The issue is whether a debtor in bankruptcy can keep a car which is subject to a loan agreement without expressly reaffirming the underlying debt. It used to be that the obligation would “ride thru” the bankruptcy case and stay in place–thus allowing the debtor to keep their car–as long as the debtor stayed current with the periodic payments. Dumont changes that. Or at least appears to.

Now, it seems that if you want to keep your car, the lender CAN compel you to expressly reaffirm the underlying debt. The key to that statement is that it CAN; it doesn’t have to and, frankly, it seems that in most cases, the lender wouldn’t want to force that because it might cause a debtor who is paying regularly, to have to give up their car. The lender doesn’t want your car; it wants your money.

In the Dumont case, the borrower continued making her payments on the car loan, but after the bankruptcy case was completed, and the debtor had obtained her discharge, Ford repossessed the car, even though she was current on the payments. (Why Ford would do something like that is beyond me, but there it is.)

In order to avoid this outcome, it would seem that the most prudent measure would be to reaffirm the debt in the bankruptcy case. I won’t get into the complexities of that process in this post, but suffice to say that reaffirmation is no guaranty of anything either.

(I have avoided the more technical discussion of the legal issues behind this holding, opting instead to provide the net-net outcome. Michael Doan, one of the lawyers involved in the Dumont case has written thoroughly and articulately on the topic here and for those interested in the nitty-gritty legal discussion, I would suggest going there.)

My clients get tired of hearing me say it, but if the mantra for real estate values is location, location, location, then the mantra for bankruptcy petition and schedule preparation is disclose, disclose, disclose. This isn’t Chicken Little screaming about the sky falling; it’s real and it can have real consequences.

The 8th Circuit Court of Appeals recently decided the case of In re Barrows. In that case, the debtors borrowed money from their 401(k) just before their bankruptcy petition was filed, and deposited the funds into their bank account. They didn’t tell their lawyer about it.  On their bankruptcy schedules, they disclosed–under penalty of perjury–that their combined bank balance was $325 on the day of filing. The trustee requested bank statements, and those statements revealed the additional funds. When their lawyer sought to amend the exemption schedules to include the additional funds apparently mistakenly omitted, the Court denied the amendment and the debtor’s appealed.  They lost the case and, therefore, their $13,000.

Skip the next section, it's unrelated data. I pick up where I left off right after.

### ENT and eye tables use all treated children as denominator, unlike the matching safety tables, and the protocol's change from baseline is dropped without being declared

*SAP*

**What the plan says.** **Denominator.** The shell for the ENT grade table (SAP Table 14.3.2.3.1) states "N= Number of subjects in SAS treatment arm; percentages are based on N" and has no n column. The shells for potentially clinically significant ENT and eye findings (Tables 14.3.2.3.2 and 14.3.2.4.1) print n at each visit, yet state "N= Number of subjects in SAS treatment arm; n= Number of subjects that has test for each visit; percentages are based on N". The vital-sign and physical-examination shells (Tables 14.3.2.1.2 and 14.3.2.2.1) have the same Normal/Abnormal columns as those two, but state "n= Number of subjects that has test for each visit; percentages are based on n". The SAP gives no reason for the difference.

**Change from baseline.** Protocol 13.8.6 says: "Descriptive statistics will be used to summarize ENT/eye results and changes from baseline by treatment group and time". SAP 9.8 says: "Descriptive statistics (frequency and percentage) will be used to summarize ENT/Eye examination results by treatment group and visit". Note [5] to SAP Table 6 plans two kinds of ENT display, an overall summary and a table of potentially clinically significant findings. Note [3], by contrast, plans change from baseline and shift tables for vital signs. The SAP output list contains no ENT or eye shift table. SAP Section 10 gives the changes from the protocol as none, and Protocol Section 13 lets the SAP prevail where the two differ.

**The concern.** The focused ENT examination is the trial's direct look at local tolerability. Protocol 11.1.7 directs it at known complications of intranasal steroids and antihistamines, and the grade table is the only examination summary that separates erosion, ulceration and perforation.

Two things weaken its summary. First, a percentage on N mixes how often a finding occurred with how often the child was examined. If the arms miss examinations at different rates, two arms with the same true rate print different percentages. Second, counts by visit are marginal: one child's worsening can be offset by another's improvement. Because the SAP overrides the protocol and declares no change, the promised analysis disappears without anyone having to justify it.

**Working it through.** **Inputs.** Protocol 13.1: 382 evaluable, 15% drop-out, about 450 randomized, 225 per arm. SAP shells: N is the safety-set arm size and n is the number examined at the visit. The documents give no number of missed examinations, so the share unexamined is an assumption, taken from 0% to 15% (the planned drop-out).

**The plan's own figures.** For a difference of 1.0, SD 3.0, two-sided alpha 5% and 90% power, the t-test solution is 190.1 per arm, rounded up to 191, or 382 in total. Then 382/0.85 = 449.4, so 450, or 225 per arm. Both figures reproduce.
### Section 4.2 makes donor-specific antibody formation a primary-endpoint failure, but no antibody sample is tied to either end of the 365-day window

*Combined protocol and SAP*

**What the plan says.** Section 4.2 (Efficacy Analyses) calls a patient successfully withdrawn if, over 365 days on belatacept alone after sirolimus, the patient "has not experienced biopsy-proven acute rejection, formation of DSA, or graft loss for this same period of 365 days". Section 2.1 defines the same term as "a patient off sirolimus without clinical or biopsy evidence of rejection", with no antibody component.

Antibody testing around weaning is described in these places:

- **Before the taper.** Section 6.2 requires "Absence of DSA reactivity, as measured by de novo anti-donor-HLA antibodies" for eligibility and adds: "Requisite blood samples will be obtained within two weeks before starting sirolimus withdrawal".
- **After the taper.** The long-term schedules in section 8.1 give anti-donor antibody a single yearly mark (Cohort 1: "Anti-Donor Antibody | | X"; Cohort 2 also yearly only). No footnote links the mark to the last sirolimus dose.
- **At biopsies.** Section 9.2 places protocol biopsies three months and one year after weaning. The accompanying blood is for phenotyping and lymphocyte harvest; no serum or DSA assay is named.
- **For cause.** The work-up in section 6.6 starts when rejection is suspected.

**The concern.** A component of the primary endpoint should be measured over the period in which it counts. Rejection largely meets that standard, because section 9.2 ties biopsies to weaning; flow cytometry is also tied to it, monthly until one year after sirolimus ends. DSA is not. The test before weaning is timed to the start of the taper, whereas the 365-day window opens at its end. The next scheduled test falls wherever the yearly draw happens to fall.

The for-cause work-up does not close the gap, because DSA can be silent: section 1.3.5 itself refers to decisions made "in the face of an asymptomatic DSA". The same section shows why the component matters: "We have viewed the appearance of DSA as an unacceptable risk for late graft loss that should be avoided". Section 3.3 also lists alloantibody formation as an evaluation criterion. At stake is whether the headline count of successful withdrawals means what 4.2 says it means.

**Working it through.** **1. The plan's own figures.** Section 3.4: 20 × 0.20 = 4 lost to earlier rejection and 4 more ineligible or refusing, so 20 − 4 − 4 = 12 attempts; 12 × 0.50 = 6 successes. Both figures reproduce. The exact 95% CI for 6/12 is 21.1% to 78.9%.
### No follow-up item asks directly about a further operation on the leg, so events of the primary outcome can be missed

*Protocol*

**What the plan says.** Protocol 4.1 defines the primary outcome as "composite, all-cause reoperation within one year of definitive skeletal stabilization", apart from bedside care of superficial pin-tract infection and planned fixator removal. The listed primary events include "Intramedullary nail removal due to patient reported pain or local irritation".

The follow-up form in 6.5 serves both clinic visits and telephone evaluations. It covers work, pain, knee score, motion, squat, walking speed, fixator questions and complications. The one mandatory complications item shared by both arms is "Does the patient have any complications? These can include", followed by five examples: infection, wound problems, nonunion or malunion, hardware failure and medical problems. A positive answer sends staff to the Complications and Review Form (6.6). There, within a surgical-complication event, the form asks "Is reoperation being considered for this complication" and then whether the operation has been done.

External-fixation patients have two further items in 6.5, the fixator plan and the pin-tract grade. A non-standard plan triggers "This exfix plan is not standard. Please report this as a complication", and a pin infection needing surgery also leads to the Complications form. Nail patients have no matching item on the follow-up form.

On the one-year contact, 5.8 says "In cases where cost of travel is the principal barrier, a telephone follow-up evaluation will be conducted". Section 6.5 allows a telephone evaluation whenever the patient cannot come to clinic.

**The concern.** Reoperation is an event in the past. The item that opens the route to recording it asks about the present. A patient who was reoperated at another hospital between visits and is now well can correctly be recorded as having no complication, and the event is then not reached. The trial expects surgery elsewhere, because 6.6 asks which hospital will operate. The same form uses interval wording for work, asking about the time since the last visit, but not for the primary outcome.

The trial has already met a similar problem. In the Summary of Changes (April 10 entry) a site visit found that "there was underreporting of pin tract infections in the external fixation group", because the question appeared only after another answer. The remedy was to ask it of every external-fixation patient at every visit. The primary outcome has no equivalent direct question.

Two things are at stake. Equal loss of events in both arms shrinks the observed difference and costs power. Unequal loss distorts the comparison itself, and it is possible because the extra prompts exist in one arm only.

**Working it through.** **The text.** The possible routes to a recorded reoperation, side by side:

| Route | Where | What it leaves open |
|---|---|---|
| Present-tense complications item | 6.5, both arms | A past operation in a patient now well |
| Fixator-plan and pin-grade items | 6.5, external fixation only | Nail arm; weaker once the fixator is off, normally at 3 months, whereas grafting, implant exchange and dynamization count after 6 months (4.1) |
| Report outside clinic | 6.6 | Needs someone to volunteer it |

The Court of Appeal reasoned that, because the debtors signed their schedule under penalty of perjury, such omissions can’t be cured by simple amendments.  The Court upheld the lower court decision, and the debtor’s lost the $13,000.

The most painful–and truly absurd–irony of this tale, however, is that, because the money was borrowed from the debtor’s 401(k) retirement account, and would have been exempt if either a) They had waited until after filing to borrow the money, or b) Correctly disclosed the bank balance and source of the funds. The important issue for the Court of Appeal wasn’t whether the funds would have been reachable by the creditors or the trustee, but the debtor’s “bad faith” in failing to be truthful in the schedules. In other words, the doctrine of “no harm, no foul” doesn’t apply. This kind of stuff drives me nuts because it is so easily avoidable.

I take three lessons from this:

1.  Don’t expect post petition amendments to cure material omissions without the threat of some possible consequence.

2.  Truth matters.  A lot.  Innocence alone doesn’t vitiate inaccuracy.

3.  If you are untruthful in your schedules, you should expect to be caught.

Here in the Northern District of CaliforniaJudge Alan Jaroslovsky of the Santa Rosa Division wrote an Open Letter to Debtors and their Counsel in 1997 with regard to the casual assumption that inaccuracies can be easily cured with later amendments.  You can read the original order here.

But to quote the most important message from the 1997 Open Letter, Judge Jaroslovsky says:

Whatever your attitude is toward the schedules, you should know that as far as I am concerned they are the sacred text of any bankruptcy filing. There is no excuse for them not being 100% accurate and complete. Disclosure must be made to a fault. The filing of false schedules is a federal felony, and I do not hesitate to recommend prosecution of anyone who knowingly files a false schedule.

That’s worse than losing $13k.